-That’s Not Fair – Tariff Structures for Electricity Markets with Rooftop Solar, by Siddharth Prakash Singh, Alan Scheller-Wolf
-Mind the Gap: Coordinating Energy Efficiency and Demand Response, by Eric Webb, Owen Wu, Kyle Cattani
-Using Transparency to Manage the Sourcing of Complex Non-routine Litigation, by Jacob Chestnut, Damian Bell

-Environmentally Friendly Contract in a Supply Chain: Stimulating Supplier’s Environmental Innovation for a Manufacturer under Emission Tax, by Kun Soo Park
-Multi-agent Mechanism Design without Money, by Santiago Balseiro, Huseyin Gurkan, Peng Sun
-Payment for Results: Funding Non-Profit Operations, by Sripad Devalkar, Milind Sohoni, Neha Sharma

-Designing Incentives for Startup Teams: Form and timing of Equity Contracting, by Evgeny Kagan, Stephen Leider, William Lovejoy
-Integrating Managerial Insight and Optimal Algorithms, by Blair Flicker, Elena Katok
-Modeling Newsvendor Behavior: A Prospect Theory Approach, by Bhavani Shanker Uppari, Sameer Hasija

-Last Place Aversion in Queue, by Ryan Buell, Michael Norton, Jay Chakraborty
-Learning Preferences and User Engagement Using Choice and Time Data, by Tauhid Zaman, Zhengli Wang
-Relative Performance Transparency: Effects on Sustainable Purchase and Consumption Behavior, by Ryan Buell, Shwetha Mariadassou, Yanchong Zheng

Successfully Passed Proposal Defense

A week ago, I passed my dissertation proposal defense. I proposed two essays in energy operations management for my dissertation. I will have to defend the thesis writeup next spring. Thanks to my committee: Owen Wu, Gil Souza, Kyle Cattani, and Kurt Bretthauer, and to the external members of my examination committee: John Maxwell and Shibo Li.

Finalist for POMS College of Sustainable Operations Best Student Paper

Kyle Cattani, one of my co-authors, was left off the original announcement. I have added him below.

Announcement sent out via Tim Kraft and Yannis Bellos:

On behalf of the awards committee, we are pleased to congratulate the finalist for the 2017 POMS College of Sustainable Operations Best Student Paper Competition. The finalist in alphabetical order are:

Karthik Balasubramanian (Harvard Business School)
Inventory Models for Mobile Money Agents in the Developing World
Co-author: David Drake

Eric Webb (Indiana University)
Mind the Gap: Coordinating Energy Efficiency and Demand Response
Coauthor: Owen Wu, Kyle Cattani

Can Zhang (Georgia Tech)
Truth-inducing Mechanisms for Medical Surplus Product Allocation
Coauthors: Atalay Atasu, Turgay Ayer, Beril Toktay

The winning paper will be announced during the College of Sustainable Operations business meeting on Saturday, May 6th at this year’s POMS Annual Conference in Seattle. Thank you to all those who submitted. We had a record number of entries this year with 24 submissions, all of which were of high quality.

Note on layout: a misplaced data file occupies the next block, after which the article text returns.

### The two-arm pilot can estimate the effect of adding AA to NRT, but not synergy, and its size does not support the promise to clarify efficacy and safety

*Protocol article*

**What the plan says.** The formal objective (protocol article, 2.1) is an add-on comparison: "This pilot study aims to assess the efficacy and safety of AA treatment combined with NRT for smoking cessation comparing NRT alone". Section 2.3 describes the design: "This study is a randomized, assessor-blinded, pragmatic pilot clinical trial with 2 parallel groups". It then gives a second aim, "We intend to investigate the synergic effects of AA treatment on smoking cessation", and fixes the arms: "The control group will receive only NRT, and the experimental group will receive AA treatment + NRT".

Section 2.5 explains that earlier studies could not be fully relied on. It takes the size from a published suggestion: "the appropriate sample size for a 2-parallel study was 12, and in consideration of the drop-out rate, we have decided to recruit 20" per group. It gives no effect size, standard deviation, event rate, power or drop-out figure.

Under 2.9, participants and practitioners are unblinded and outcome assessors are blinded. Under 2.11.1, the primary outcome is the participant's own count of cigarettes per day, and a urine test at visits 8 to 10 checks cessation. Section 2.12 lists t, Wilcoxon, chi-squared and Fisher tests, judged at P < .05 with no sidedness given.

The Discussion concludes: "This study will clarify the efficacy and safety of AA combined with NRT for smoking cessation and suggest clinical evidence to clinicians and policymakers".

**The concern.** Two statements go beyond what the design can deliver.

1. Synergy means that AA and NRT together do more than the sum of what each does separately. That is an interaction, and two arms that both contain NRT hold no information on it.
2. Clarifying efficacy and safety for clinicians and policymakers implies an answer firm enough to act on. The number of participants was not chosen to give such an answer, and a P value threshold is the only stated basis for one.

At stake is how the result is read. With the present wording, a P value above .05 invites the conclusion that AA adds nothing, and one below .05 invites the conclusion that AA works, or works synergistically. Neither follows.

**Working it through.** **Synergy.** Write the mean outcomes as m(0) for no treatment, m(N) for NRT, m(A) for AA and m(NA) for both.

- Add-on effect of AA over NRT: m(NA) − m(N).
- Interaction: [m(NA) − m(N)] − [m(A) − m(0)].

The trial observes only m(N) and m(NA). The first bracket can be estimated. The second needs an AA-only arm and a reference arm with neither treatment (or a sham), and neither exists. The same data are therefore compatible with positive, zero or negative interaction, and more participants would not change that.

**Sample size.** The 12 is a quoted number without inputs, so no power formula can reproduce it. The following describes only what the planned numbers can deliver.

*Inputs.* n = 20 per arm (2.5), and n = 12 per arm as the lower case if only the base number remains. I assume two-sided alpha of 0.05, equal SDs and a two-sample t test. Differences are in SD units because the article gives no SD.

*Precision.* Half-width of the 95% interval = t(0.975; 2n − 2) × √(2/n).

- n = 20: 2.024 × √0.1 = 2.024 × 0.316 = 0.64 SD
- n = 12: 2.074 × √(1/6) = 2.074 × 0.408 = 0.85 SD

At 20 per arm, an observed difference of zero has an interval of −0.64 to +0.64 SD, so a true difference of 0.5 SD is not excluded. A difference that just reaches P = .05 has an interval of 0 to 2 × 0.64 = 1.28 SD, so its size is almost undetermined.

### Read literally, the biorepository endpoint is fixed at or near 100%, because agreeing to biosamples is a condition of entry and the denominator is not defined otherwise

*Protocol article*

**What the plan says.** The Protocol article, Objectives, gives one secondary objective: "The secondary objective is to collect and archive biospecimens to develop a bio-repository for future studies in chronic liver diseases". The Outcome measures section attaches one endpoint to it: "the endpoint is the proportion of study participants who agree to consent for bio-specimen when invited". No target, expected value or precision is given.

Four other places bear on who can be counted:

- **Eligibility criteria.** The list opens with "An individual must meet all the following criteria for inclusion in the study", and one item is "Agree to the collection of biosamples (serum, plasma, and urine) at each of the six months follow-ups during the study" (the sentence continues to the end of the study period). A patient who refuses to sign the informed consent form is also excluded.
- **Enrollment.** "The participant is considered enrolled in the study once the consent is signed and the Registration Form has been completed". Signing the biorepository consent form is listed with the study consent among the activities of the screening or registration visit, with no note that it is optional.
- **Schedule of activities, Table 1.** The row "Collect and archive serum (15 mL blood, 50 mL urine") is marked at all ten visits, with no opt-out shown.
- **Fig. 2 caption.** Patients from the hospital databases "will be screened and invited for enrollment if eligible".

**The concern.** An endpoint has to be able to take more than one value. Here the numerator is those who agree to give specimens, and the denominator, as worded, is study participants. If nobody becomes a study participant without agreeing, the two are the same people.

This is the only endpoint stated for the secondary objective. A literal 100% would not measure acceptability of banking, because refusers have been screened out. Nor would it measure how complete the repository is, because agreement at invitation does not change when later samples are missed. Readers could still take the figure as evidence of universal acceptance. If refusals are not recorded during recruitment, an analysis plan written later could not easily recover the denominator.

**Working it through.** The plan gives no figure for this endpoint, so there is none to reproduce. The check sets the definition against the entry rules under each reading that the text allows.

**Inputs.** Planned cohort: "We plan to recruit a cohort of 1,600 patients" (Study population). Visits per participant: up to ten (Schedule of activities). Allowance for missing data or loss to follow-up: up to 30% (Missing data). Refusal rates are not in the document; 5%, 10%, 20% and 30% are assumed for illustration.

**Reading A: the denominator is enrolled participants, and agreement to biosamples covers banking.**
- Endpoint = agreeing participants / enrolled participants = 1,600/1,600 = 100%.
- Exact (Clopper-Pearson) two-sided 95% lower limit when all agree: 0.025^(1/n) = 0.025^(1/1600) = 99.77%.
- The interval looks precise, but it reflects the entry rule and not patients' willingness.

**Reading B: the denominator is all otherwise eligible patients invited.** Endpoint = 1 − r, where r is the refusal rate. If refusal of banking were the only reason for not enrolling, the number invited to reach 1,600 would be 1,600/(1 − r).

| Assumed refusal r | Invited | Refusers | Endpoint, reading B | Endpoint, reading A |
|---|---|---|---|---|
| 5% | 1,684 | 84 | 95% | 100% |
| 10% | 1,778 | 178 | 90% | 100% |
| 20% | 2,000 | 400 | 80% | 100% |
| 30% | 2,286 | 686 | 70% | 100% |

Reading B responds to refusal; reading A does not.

Book Review – Micro Cogeneration

Micro Cogeneration: Towards Decentralized Energy Systems
by Martin Pehnt, Martin Cames, Corinna Fischer, Barbara Praetorius, Lambert Schneider, Katja Schumacher, and Jan-Peter Vob, 2006

This book describes efforts to improve the adoption of small-scale cogeneration, or combined heat and power plants. I wrote a bit about CHP plants here.

This book is written for the German market, but describes the situation in the US, Europe, and Japan as well.

I didn’t read the whole book, as many of the chapters were overly technical for my interest-level. I’m mostly interested in the economic situation of CHP plants. Here are the chapters I read:
2. Dynamics of Socio-Technical Change: Micro Cogeneration in Energy System Transformation Scenarios
3. The Future Heating Market and the Potential for Micro Cogeneration
4. Economics of Micro Cogeneration
9. Embedding Micro Cogeneration in the Energy Supply System
11. Micro Cogeneration in North America
15. Summary and Conclusions

I think this quote sums up the difficulty of embracing decentralized CHP well:

Micro cogeneration… faces a selection environment that is geared towards central generation and long-distance transmission of electricity combined with separate heat production. The existing “regime” of energy provision may indeed represent a fundamental barrier for the widespread application of micro cogeneration technology, because it more or less subtly works towards the preservation of the existing structure: to which vested interests, actor networks, traditions, established mind sets, sunk costs, and more are attached.

My CHP project is looking at economic situations and policy levers in which utility ownership of CHP will be more favored.